WE ARE A MAGAZINE ABOUT LAW AND JUSTICE | AND THE DIFFERENCE BETWEEN THE TWO
April 18 2024
WE ARE A MAGAZINE ABOUT LAW AND JUSTICE | AND THE DIFFERENCE BETWEEN THE TWO
Search
Close this search box.

Awaab Ishak’s tragic death is a defining moment for the housing sector, says coroner

Awaab Ishak’s tragic death is a defining moment for the housing sector, says coroner

Pic: Patrick Maguire
Red Cell: Patrick Maguire from Proof magazine, issue 4

An inquest into the circumstances surrounding Awaab Ishak’s death has led many experts to condemn the landlord, Rochdale Boroughwide Housing (RBF), for failing to ensure Awaab had an adequate standard of living. A coroner ruled that the two-year-old boy died from a severe respiratory condition due to prolonged exposure to mould on December 21, 2020 in Manchester.

Concerns about the living conditions were repeatedly raised by Awaab’s parents but were ignored. The family claim that ‘racism had [a] role to play’ in the death of their son. Faisal Abdullah and Aisha Amin, who came to the UK from Sudan said, ‘we have no doubt at all that we were treated this way because we were not from the country, and less aware of how the systems in the UK work.’

The inquest heard evidence that on multiple occasions during the two years of living in the flat, instructions were not communicated properly, and there was no effort to provide translation when English communications were not fully understood. The NHS Trust, which runs both treatment sites the family sought care at, admitted that on balance Awaab would not have died at the time he did if he had been admitted to Royal Oldham Hospital sooner that day. The advice given to Awaab’s mother, whose English is not fluent, did not specify which hospital Awaab would need to return to if his condition worsened. The NHS is advising care specialists to use the NHS ‘language line’ translation service to ensure that patients understand advice.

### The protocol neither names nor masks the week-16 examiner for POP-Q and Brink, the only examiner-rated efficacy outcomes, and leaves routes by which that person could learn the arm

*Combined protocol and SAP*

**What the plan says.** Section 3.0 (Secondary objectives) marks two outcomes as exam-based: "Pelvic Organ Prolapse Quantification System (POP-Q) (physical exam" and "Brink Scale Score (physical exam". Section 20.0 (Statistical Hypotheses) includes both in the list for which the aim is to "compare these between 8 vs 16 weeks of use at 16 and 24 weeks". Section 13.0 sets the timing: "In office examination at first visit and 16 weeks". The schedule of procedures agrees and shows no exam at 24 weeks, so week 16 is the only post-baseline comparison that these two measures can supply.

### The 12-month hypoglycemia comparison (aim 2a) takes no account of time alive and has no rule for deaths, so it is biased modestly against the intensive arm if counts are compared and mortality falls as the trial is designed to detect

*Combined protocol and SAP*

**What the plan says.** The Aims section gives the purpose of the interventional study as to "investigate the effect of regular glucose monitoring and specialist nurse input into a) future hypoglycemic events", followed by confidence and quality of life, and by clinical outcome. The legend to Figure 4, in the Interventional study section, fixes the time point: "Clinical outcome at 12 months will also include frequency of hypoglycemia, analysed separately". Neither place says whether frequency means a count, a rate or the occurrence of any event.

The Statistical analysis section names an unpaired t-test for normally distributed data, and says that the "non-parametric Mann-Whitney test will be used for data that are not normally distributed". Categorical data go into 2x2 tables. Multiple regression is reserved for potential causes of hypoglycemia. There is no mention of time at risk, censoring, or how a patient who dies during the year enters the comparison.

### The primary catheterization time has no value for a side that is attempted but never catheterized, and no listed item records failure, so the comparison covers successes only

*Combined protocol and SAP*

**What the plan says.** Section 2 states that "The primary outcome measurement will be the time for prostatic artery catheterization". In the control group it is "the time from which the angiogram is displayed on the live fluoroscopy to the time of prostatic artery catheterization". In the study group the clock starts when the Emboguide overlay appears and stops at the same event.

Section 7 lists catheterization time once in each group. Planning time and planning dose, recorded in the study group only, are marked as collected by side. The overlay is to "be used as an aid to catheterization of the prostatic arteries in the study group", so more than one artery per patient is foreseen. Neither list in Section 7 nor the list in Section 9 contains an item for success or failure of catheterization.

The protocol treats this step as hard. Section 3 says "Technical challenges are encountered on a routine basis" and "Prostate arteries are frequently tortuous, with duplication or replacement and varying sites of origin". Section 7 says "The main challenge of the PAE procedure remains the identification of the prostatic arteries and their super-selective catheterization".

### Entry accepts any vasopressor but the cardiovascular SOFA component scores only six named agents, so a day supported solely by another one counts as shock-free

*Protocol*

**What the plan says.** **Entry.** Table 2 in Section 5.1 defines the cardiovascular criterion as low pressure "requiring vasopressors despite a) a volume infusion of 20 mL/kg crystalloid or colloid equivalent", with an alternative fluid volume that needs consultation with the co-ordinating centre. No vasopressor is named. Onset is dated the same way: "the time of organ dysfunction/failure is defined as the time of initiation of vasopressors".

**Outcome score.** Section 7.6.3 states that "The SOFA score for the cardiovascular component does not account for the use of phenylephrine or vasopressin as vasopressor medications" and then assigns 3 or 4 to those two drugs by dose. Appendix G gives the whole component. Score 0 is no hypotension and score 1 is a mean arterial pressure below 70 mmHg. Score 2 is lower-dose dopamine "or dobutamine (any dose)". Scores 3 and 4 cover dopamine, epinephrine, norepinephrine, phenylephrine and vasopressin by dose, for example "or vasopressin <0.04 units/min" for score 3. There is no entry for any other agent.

The latest English housing survey, commissioned by the Department for Levelling Up, Housing and Communities, found that some 4 million homes failed to reach the Decent Homes Standard, which requires that homes meet the statutory minimum standard for housing. A further 839,000 homes reported issues with damp in 2020. Reporting may have been affected due to the inability of housing surveyors to enter the homes due to the COVID-19 pandemic.

Housing advocates are hopeful that in time, damp and mould would be given the same legal treatment as gas safety and legionella, which are required to be fixed by landlords. The  Social Housing Regulation Bill currently progressing through Parliament will strengthen the regulation of social housing. Campaigners observe that any changes will come too late for Awaab Ishak, but will nonetheless support the thousands of families waiting for aid in their own ongoing situations.

“We shouted out as loudly as we could, but despite making all of those efforts, every night we would be coming back to the same problem. Nothing was changing”, said the family. “He was always full of smiles, he liked to joke and was full of life and laughter. He used to enjoy playing on his bike and with his ball. He always wanted to be with us. His absence leaves a huge void.”